Expressing concern about the “growing public outrage” over the use of such words in rap lyrics, Simmons said the words “bitch,” “ho” and “nigger” should be considered “extreme curse words.”
“We recommend (they’re) always out,” Simmons, the pioneering entrepreneur who made millions of dollars as he helped shape hip-hop culture, said in an interview Monday. “This is a first step. It’s a clear message and a consistency that we want the industry to accept for more corporate social responsibility.”

When people like you and I complain about rap lyrics, it generates gales of laughter from the hip-hop culture. When Al Sharpton and Jesse Jackson complain about it, rappers just throw more money at their organizations. When Russell Simmons says, “Enough!”, people notice. Simmons has promoted and produced rap acts for longer than some of the artists have been alive, and his opinion counts.
It doesn’t mean that everyone will agree with him. One writer, Joan Morgan, considers it nothing more than a smoke screen to cover hip-hop’s issues of misogyny and homophobia. The RIAA, busy with suing college kids over file sharing, had no comment on Simmon’s recommendation. Undoubtedly, some artists will issue objections … but Simmons will have forced them to defend themselves.
Will Simmons’ recommendations change the industry overnight? Of course not, and some artists will never change. However, when someone as influential as Simmons insists that a problem exists, then it will be harder for others to deny it, and then they have to explain why they’re not contributing to it. The degradation of women and the glorification of lowlifes like pimps has hopefully run its course, and moguls like Simmons will have to decide that first before it finally falls out of fashion.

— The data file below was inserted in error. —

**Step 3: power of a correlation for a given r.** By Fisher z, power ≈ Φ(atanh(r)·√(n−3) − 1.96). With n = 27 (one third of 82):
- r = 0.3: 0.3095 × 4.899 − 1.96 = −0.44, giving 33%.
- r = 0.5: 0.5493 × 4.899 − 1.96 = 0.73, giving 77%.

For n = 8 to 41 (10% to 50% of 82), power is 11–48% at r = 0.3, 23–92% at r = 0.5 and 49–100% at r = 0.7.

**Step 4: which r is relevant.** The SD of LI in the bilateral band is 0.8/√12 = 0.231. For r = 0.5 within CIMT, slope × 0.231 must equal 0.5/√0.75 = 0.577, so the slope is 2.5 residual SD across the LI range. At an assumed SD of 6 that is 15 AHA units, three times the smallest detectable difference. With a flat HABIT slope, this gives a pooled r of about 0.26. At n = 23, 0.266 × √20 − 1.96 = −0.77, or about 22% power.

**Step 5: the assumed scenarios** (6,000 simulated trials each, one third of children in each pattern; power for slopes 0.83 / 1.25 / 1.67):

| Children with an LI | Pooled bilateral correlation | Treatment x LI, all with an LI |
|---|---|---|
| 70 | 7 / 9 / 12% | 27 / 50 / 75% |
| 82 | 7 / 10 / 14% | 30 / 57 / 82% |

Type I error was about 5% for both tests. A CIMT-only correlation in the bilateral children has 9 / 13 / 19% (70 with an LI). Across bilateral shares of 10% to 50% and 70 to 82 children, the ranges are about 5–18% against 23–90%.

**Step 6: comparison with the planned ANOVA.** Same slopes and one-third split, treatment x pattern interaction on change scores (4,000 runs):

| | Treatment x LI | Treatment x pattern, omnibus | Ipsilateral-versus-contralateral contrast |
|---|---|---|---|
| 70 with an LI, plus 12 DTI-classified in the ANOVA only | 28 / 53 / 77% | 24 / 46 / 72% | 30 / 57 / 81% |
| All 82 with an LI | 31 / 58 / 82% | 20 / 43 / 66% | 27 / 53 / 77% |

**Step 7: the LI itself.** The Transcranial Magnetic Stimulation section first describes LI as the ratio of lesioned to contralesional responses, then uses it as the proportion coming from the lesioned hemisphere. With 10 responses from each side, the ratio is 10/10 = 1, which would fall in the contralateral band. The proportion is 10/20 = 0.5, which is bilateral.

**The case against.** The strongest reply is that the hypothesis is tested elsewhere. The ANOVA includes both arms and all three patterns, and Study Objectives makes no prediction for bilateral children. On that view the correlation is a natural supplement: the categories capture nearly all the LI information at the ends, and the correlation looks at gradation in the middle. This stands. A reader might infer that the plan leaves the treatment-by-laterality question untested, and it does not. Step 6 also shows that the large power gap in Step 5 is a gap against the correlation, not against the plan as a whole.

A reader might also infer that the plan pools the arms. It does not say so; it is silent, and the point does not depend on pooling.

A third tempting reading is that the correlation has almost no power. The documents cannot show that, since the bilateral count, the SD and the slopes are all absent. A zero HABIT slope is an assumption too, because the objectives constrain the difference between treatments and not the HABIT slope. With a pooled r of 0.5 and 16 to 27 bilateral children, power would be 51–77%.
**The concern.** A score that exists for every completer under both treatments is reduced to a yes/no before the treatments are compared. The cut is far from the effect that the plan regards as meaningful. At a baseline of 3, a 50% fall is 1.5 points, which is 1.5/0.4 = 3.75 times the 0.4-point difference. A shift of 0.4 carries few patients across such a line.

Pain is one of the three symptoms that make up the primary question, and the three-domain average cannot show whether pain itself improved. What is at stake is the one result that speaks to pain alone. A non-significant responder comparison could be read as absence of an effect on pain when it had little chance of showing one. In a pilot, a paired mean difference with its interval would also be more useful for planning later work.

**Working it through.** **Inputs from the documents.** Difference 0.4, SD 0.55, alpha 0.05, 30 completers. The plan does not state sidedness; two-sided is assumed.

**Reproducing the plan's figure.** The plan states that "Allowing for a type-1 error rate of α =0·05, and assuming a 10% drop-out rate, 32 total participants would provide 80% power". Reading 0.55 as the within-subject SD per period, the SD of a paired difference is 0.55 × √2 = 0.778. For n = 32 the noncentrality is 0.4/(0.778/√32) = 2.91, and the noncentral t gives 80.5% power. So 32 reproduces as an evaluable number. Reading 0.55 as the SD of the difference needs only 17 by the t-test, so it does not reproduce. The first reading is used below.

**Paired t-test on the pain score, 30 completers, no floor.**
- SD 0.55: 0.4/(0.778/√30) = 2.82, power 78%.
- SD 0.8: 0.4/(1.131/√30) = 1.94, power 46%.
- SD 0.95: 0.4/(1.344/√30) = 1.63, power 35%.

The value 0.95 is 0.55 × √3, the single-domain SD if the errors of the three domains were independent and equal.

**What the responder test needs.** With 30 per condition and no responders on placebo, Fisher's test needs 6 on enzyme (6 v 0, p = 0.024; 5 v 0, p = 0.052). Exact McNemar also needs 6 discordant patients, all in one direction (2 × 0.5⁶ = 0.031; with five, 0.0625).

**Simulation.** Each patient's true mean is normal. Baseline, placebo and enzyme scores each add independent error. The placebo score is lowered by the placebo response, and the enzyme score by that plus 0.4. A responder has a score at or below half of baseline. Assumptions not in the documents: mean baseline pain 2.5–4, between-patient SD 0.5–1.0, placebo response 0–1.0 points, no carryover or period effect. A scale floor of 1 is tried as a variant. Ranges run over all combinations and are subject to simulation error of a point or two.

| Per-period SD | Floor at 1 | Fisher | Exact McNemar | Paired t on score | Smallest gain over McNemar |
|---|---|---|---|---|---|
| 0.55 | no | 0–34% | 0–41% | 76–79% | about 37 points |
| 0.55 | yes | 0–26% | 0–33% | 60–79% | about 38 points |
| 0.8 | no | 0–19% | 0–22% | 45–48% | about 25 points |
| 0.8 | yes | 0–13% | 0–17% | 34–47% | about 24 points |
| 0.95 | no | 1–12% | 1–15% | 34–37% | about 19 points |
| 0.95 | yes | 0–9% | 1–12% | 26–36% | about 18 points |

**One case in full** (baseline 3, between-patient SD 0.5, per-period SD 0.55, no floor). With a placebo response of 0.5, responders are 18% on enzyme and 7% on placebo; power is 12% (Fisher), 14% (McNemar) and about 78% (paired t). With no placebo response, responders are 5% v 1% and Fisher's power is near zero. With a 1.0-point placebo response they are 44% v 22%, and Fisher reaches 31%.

UPDATE: I share many of the same libertarian concerns of the commenters about censorship in society, but that’s not exactly what Simmons means. In the first place, rap artists already produce those “clean” versions for radio play. Simmons wants them to stop using those words altogether, in recordings for sale as well as for airplay.
Censorship is the government placing a prior restraint on speech. If rap producers and record labels refuse to publish rap music with those words as Simmons proposes, that’s not a First Amendment issue at all. The labels own the press, not the artists, who could still perform live and use all the filthy, degrading words they wanted … but they wouldn’t reap the economic benefit of CDs. That’s a market decision, not censorship; there is no “right” to have a label record someone for commercial benefit.